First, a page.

Before I became the mother of a little girl, I was certain about one thing: my house would never explode into Pepto-Bismol pink. There would be no princess- ification of everything from a bath mat to a sippy cup. If I ever had a girl—which after two sons, seemed to me nearly impossible— my daughter would be, above all, an independent thinker.
When I took my two sons—then two and four—to the Magic Kingdom, and they got to meet Buzz Lightyear, I literally wept. But all the little girls in their stiff polyester finery, and prom updos from the Bibbity-Bobbity-Boutique, just made me roll my eyes. First of all, it’s a little hot in Orlando for synthetic fabrics. But to me, these little girls didn’t even look cute. They looked mass-produced. Tacky. Boring.
I conceived my daughter two weeks after getting home from that trip to DisneyWorld. Before she was even born, I had named her Maggie, after the tough little heroine in The Mill on the Floss. But also after Maggie the Cat in Tennessee Williams, and Maggie the unrepentant spinster in this play I had done once. All this was insurance against my daughter loving pink and passivity. Anyone named “Maggie” would shout and jump and tomboy her way through life. She would be nobody’s princess.
Two-and-a-half years later, Maggie was the very definition of self-esteem, a force who did gymnastics all day long– not in the muted gray French jumpers I had chosen, but instead (without fail) in the fuchsia polka-dot bathing suit her babysitter had given her, paired with sparkly tights for your cooler temperatures. This early-Belinda-Carlisle look was not what I wanted my daughter to wear; but it was most unquestionably what she wanted.
Still, I had managed to keep princesses at bay. If she saw Snow White on a potty seat, she’d crow, “That you, Mommy!” “Yes,” I’d answer, “yes, that is me.” But my hubris would soon have its comeuppance.
That summer I took Maggie to a swimming pool, and tossed on the chair next to us were a pair of Disney Princess pink plastic wedge high heels encrusted with statement jewels. The young owner of these shoes didn’t appear to be around, so I asked Maggie if she’d like me to help her try one on. The shoe fit her dainty foot perfectly, and in that moment my daughter became Cinderella, claiming what had been rightly hers all along.
And I? Became at peace with the inevitability of it all. If my daughter wanted a horrible, tragic Sleeping Beauty light-up backpack, if it made her feel confident and special, why did I care? I mean, I wanted her to choose cooler things so that I, as her curator, could seem hip and cool by association. But one Tinkerbell toothbrush does not a Honey Boo Boo make. Plus, it was just a phase. It would all be over soon.
This year Maggie turned five. One day she brought home Olivia and the Fairy Princesses from the school library.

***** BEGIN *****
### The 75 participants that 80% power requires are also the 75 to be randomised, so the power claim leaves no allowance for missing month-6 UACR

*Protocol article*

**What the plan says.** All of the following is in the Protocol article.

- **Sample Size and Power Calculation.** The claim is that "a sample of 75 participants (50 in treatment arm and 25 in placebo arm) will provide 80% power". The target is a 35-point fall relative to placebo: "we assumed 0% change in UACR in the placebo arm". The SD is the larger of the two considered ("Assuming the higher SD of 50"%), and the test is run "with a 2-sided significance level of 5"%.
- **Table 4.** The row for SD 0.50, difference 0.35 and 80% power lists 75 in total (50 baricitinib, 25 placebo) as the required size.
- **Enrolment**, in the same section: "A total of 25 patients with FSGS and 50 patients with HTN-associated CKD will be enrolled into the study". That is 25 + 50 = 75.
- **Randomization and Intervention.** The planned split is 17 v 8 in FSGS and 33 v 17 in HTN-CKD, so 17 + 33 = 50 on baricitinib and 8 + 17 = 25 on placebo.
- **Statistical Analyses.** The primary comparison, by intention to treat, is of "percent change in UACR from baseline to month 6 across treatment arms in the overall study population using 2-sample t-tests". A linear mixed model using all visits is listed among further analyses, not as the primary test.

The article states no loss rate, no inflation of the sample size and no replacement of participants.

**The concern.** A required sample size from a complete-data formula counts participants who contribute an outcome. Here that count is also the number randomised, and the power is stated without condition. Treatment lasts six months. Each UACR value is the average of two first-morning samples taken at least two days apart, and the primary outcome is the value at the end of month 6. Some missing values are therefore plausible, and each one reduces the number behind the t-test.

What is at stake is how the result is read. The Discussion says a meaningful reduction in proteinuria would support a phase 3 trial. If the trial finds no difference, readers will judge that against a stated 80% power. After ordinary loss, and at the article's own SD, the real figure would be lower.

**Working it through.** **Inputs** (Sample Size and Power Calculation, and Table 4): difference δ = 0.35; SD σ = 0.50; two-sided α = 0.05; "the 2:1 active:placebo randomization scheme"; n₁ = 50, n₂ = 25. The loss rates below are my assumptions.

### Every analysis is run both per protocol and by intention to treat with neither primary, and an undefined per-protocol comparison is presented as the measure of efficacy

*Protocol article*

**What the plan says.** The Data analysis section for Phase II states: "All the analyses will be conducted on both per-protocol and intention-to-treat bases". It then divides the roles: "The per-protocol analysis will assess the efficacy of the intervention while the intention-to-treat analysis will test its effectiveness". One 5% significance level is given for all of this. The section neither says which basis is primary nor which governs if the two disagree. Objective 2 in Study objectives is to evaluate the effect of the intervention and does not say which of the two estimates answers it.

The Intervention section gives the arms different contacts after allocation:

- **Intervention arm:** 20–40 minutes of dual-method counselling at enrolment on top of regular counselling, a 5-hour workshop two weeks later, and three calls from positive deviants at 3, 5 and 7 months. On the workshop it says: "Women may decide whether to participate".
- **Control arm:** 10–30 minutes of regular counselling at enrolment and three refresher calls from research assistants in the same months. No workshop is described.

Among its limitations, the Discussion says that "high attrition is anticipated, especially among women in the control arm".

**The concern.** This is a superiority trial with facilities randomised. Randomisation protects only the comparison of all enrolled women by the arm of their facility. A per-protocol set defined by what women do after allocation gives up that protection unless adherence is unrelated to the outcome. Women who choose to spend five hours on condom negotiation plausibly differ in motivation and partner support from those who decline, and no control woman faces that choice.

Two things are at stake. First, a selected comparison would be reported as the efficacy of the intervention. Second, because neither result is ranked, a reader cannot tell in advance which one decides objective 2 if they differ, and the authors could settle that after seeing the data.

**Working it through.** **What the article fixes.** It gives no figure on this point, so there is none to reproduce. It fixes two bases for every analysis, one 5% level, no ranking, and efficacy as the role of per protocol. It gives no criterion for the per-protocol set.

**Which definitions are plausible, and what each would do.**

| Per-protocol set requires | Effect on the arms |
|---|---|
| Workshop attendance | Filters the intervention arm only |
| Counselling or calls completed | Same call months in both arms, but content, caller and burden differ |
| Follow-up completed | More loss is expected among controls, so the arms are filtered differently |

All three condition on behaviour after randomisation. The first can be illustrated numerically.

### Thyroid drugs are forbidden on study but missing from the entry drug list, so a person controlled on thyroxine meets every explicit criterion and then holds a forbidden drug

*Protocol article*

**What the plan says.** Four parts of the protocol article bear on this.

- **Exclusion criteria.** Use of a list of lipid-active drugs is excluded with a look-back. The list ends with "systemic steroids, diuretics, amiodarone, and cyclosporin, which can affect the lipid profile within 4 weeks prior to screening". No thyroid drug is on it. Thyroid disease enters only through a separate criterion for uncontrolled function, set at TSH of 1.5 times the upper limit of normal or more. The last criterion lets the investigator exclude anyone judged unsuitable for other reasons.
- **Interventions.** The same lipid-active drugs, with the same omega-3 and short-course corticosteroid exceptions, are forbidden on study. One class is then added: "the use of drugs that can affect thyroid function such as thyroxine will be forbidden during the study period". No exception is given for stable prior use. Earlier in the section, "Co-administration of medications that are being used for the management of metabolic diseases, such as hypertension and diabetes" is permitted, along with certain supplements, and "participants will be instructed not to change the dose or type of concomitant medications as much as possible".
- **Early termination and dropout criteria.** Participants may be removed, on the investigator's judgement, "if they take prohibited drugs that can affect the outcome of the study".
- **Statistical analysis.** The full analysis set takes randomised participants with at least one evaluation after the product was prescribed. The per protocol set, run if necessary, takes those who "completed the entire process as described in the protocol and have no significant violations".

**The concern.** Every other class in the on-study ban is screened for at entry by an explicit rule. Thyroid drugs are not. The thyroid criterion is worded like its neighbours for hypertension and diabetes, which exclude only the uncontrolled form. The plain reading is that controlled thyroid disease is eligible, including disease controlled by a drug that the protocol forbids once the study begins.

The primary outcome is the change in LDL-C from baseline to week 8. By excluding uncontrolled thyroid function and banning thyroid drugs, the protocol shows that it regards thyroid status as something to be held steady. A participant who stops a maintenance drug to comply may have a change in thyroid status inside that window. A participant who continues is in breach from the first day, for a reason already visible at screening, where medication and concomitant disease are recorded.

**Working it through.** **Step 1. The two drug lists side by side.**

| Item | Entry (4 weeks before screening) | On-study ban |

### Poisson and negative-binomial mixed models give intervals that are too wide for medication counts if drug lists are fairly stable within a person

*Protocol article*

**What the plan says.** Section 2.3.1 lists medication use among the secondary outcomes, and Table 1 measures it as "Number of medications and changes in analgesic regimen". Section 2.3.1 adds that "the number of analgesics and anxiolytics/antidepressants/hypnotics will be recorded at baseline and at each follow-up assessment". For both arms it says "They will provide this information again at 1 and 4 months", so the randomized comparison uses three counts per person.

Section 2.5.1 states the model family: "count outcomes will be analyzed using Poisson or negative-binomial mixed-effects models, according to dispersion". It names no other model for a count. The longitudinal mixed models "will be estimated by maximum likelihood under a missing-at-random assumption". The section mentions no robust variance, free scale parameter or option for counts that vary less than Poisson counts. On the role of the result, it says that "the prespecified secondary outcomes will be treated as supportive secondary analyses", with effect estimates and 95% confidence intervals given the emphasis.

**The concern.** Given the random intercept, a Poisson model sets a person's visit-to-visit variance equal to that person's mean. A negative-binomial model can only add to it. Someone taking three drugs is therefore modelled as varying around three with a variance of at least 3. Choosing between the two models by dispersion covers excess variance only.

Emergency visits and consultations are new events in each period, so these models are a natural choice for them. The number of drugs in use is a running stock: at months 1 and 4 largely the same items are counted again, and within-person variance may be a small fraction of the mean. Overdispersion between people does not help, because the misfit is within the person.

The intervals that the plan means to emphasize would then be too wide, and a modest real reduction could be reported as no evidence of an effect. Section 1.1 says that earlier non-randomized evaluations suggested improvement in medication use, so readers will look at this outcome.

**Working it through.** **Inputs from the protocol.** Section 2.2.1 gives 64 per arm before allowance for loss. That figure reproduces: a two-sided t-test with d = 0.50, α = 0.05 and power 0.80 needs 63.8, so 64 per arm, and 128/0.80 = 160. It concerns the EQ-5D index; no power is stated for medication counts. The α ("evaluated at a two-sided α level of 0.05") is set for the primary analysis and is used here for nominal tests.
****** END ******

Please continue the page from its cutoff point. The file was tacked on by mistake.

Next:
I had always loved Olivia, the independent-minded piglette in robust red, and I looked forward to her wry take on the entire sub-genre of princesses who can ALSO fly around on tiny gossamer wings.
But this book was about how Olivia was soooo much cooler than all the other girls in her class, a bunch of vapid lemmings who just wanted to be princesses for Halloween. I read this to my daughter- four days after she *was* a princess for Halloween.
A week later Maggie was invited to her best friend’s princess dress-up birthday party. We were driving across town when Maggie announced from the back seat:
MAGGIE: Mommy. You know I don’t really like pink anymore, right? Now? I like just gold.
After another crosstown block’s journey:
MAGGIE: And I don’t really like princesses anymore either.
ME: What are you talking about?
MAGGIE: I’m too big to like princesses.
We stopped at a red light. I turned around to face her.
ME: Maggie, you DO like princesses, and that’s okay.
Green light. We drove another block.
MAGGIE: Mommy. You know my pink princess dress?
MAGGIE: We should give that to a baby.
The day was coming when my daughter would no longer value princesses or pink above all else. But she was telling me all this from her CAR SEAT. She is a baby. What if she thinks she has to change who she is to meet some arbitrary notion of what’s acceptable? And what if being a princess was protecting her from that all along?
I blame you, Olivia. But I blame myself too. When my daughter said she didn’t like princesses anymore, I think it’s because we made her feel like she kind of had to say that. And all along: all those years of bedtime fairy tales had been warning me: be careful what you wish for.
Maggie and I got to that princess party. She hung close to me for a few minutes, hesitating, unsure what the properly restrained response of a five-year-old should be. Only when she saw this place was magical, was safe, my daughter chose a gown in her new favorite color—just gold– and dangly earrings, and for ninety minutes more, she was a beautiful, baby-bellied princess.
And anyone who wants to take the power of that sparkly scepter away from her? Is gonna have to go through me.